A few things to do before you arrive...

• Watch a little bit of YouTube

• Think about your experience of pain and ponder the questions we will be discussing in our group session to kick the day off (explore the resources at the bottom of this page)
• Think about what questions you would like to ask a patient about dealing with having chronic pain
- the excellent Pain Toolkit website has suggestions for patients to help them cope with living with chronic pain




Preparation/ notes

Group discussion

What is pain?
What different types of pain are there?
Why do we feel pain?
Can we measure pain?
(use the resources below)
Think about your experience of pain
Discussion about the YouTube clip and anything you have picked up from the links below
Think about how to take a narrative history, a clinical history and a 'brief pain inventory' from someone suffering from pain.

Meeting patients

Meeting patients with chronic pain
Take a comprehensive history


Compare experiences with each other about the patients you have met today

Write up
Personal review of learning objectives

Write reflective logs based on this morning's experiences to be discussed in the afternoon
Look at the learning objectives for the sessions that you've had so far - do you feel you have met them? If so, how would you show evidence of having met the learning objectives
Please read:

Mid course review

Discussion of reflective logs for today and review of the course so far
Please bring your own suggestions for what you would like more (or less) of
Aim for the session: To introduce this common disabling condition, its effects on individuals, families and societies, and to clinical management of this condition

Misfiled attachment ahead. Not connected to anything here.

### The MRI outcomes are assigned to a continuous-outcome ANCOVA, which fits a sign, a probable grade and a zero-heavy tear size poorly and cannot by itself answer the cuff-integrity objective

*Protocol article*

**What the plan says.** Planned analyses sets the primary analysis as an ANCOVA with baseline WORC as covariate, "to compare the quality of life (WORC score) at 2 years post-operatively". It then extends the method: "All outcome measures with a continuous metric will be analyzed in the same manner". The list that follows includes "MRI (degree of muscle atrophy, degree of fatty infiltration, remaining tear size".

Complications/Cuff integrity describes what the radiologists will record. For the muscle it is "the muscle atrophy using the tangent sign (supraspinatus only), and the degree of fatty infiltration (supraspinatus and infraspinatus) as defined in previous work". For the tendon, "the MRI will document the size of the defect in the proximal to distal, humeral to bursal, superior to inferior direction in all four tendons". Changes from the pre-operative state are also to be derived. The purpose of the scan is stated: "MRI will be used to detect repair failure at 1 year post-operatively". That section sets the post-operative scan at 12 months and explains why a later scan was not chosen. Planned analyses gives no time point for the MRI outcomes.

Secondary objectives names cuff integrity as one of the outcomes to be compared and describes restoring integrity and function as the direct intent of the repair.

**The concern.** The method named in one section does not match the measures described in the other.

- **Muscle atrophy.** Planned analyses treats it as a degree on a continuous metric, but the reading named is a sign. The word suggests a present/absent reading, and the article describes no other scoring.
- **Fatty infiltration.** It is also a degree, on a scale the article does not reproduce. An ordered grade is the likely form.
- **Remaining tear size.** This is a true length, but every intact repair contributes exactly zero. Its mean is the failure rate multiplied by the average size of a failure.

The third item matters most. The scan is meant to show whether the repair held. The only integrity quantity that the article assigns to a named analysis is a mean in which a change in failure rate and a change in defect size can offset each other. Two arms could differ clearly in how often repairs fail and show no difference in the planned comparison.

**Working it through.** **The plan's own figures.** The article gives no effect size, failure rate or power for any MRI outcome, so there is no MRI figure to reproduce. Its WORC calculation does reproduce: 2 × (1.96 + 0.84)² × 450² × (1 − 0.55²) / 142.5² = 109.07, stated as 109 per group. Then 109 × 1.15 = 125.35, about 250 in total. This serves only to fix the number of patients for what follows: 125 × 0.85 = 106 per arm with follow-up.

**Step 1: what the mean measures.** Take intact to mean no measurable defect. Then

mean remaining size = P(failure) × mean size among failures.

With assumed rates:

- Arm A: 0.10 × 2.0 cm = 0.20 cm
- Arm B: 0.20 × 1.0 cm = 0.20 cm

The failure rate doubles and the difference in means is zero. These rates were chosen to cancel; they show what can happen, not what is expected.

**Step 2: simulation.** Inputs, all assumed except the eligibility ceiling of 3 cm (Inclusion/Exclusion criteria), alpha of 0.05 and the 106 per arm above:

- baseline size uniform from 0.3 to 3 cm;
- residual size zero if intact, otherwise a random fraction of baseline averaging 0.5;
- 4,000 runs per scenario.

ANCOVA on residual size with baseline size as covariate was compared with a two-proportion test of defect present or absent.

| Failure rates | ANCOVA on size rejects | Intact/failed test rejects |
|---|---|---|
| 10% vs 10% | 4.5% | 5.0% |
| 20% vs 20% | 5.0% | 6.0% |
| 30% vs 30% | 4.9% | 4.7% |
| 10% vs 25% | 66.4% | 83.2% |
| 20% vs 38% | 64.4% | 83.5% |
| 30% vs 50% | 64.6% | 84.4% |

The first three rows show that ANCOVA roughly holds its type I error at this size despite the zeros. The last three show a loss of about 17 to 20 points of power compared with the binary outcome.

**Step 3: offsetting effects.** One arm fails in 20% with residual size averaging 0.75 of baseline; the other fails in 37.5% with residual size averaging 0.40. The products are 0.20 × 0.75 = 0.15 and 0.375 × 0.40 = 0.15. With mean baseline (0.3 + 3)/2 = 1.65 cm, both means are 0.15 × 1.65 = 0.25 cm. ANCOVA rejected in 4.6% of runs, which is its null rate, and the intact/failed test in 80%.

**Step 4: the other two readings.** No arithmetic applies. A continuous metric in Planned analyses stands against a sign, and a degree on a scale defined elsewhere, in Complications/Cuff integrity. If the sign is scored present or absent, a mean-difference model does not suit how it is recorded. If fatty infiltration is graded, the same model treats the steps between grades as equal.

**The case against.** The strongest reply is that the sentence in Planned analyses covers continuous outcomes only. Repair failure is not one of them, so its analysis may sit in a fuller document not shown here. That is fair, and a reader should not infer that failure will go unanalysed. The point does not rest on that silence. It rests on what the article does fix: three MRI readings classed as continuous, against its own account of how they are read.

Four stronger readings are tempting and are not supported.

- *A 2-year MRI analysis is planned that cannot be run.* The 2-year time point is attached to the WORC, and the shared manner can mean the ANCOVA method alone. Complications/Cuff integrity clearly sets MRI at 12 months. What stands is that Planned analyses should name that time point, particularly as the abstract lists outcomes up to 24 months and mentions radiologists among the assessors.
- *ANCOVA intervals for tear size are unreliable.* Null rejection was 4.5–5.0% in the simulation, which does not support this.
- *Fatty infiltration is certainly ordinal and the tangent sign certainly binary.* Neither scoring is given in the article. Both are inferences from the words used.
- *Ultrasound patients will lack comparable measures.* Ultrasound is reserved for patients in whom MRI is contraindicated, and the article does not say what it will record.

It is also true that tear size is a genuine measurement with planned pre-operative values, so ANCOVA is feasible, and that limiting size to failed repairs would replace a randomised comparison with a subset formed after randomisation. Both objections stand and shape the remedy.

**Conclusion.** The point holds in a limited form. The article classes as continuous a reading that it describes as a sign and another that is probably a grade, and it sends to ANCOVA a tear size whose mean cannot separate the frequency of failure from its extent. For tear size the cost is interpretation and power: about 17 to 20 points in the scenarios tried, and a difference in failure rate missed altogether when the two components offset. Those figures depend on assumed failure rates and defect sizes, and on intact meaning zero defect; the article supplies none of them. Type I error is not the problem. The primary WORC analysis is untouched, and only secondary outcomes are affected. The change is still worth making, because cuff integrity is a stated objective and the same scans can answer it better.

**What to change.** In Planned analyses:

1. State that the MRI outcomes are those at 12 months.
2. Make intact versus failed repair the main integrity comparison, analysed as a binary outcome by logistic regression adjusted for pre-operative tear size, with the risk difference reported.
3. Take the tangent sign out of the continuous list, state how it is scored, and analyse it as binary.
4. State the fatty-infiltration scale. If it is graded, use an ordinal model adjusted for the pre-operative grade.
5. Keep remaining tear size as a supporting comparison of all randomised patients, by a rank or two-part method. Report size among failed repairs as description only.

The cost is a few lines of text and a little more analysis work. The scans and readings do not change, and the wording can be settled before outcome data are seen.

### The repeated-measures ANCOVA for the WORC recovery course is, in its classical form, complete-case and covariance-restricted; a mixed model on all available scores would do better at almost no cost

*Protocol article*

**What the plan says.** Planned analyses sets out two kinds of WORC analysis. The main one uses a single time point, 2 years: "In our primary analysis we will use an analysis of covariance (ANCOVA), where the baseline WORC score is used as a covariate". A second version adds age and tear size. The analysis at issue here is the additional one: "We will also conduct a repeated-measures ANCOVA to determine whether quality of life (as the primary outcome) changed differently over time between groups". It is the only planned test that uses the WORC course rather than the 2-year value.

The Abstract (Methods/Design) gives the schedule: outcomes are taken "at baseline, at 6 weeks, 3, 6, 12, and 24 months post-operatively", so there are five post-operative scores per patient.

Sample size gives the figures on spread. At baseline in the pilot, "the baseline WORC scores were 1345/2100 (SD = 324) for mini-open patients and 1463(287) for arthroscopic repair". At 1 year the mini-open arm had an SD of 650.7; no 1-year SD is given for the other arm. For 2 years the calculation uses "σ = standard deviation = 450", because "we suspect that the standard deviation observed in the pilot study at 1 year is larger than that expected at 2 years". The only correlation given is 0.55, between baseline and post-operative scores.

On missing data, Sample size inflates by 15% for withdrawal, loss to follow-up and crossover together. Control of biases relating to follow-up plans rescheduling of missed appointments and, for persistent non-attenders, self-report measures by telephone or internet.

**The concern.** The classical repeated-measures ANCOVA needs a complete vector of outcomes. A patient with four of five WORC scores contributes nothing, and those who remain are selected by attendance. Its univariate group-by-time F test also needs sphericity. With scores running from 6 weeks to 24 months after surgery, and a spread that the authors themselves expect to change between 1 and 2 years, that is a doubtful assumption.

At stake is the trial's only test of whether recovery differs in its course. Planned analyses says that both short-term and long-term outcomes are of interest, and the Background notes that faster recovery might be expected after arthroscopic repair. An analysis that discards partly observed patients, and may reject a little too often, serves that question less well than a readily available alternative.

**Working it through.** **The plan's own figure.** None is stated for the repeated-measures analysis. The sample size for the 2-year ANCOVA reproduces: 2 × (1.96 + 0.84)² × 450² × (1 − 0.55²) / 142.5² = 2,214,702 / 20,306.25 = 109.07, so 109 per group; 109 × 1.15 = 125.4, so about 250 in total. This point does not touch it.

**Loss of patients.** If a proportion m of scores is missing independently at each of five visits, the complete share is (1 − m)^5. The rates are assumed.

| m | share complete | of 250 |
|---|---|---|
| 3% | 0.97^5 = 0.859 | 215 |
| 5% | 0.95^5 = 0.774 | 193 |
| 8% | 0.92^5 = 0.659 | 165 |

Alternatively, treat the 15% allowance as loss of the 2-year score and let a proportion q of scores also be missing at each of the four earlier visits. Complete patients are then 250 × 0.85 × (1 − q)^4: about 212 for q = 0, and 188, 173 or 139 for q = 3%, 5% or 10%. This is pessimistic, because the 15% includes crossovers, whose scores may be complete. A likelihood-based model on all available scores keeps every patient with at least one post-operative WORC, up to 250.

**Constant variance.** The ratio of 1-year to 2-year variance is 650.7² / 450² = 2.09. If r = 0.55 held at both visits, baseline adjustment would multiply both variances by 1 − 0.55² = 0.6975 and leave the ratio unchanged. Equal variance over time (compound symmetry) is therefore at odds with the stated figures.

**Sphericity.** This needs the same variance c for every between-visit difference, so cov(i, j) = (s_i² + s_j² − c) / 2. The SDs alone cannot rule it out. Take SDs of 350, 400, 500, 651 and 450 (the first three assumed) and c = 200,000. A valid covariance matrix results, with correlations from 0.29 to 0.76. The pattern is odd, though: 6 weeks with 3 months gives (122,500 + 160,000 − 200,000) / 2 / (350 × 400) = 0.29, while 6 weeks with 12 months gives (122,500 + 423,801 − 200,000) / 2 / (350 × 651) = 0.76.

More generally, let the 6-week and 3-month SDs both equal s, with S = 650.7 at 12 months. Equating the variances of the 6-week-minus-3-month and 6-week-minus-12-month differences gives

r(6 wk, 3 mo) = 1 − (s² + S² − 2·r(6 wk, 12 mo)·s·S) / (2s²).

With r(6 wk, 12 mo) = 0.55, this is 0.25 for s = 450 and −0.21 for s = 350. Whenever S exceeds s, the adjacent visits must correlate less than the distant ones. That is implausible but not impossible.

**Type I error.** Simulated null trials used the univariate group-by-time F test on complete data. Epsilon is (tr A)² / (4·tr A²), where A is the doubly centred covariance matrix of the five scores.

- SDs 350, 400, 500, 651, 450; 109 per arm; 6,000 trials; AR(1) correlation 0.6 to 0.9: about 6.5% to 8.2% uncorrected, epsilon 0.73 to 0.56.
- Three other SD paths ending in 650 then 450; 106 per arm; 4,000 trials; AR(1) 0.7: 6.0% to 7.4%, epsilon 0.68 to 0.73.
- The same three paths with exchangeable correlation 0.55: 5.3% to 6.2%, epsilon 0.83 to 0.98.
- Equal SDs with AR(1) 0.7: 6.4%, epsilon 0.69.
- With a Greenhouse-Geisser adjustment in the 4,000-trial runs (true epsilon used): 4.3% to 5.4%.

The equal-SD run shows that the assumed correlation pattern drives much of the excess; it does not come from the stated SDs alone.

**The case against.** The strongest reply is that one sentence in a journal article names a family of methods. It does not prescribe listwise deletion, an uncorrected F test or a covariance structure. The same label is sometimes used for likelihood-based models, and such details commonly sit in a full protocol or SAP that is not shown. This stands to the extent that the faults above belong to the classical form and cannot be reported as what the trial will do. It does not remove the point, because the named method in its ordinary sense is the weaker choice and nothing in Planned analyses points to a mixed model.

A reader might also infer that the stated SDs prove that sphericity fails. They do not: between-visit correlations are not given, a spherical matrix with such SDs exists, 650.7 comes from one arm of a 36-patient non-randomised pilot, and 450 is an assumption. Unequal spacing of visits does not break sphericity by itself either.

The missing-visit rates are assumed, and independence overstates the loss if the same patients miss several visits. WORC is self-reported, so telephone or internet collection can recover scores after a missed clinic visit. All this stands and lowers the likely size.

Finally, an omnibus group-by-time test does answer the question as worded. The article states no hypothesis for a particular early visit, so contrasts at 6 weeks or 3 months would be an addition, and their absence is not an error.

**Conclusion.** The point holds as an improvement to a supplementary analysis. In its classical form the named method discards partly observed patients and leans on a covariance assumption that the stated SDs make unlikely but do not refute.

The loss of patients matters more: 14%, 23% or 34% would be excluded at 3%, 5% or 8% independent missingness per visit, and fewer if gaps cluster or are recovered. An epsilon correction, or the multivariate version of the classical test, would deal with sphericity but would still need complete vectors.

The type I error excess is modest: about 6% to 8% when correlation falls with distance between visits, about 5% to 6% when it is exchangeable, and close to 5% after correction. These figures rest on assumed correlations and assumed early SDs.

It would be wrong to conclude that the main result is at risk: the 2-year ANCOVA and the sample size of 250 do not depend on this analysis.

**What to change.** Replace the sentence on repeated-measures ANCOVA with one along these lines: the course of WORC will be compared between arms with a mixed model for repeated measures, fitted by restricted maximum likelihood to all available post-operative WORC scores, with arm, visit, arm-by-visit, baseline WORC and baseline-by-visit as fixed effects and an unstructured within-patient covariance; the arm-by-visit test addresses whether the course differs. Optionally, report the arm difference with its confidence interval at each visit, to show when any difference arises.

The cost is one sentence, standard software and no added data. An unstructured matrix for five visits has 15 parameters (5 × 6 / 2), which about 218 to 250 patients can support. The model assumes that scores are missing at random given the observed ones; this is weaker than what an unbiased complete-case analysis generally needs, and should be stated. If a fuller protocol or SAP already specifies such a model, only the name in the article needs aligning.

Learning Objectives

• Describe the factors that are important in development of chronic disabling pain
• Summarise the socio-economic impact of this condition on individuals, the community and the health services
• Identify pharmacological and non-pharmacological treatments for chronic pain
• Discuss the effect of chronic pain on the doctor patient relationship
• Practise interview skills

Reflective writing
How did dealing with chronic pain affect the patient you interviewed?
How do you think you would deal with this situation?
How did you feel meeting a patient with chronic pain?
How did you think they were coping with their situation?
What sources of support were they drawing on?
What can doctors do to help patients with chronic pain?
How do you think doctors feel about patients with chronic pain?

Essential reading

What is pain?
The Welcome Trust Website has some well-written articles on pain which explain some of the science behind what causes pain
[Click on the "SCIENCE" tab and speed-read the ones that interest you!]
"Sensing damage" - covers how sensory neurons work to inform the body about tissue damage
"Viceral pain" - talks about a pain we have all experienced at some point in our lives and how it comes about
"Pain hypersensitivity" - tells us what happens when the messages from the nerves become less helpful

For a more medical perspective look at the website for the British Pain Society and look at their FAQs especially, What is pain?
This introduces more detail into the picture of pain briefly covered in the YouTube clip

For more detail about the history and culture of pain, go to the Lawson MedSoc reading list

How do we measure pain?

  • Look at the Brief Pain Inventory (notes about it how it was developed and how to use it are here)

  • Look at the McGill Pain Questionnaire

What are advantages and differences of each, and why do we need them?

Further reading

Back pain

Its an enormous problem in primary care and there is a vast amount of information and advice out there.

Patient information
There is some excellent reading about low back pain and myofascial pain, trigger points and massage at SaveYourself.ca.
  • This site, run by Paul Ingraham, a registered massage therapist from Canada offers an impressively evidence based review of the science that supports, or more often does not support a wide range of conventional and alternative treatments including physiotherapy, chiropractic, acupuncture, surgery, osteopathy etc. There are hundreds of free articles, as well as several extremely detailed tutorials that you have to pay to access.
  • This appears to correlate with all the conventional guidelines including NHS BMJ & RCGP - (the RCGP eGuidelines are only available for registered doctors unless you pay)

There is an excellent British website backcare.org
  • This has plenty of patient information, but much less criticism of the evidence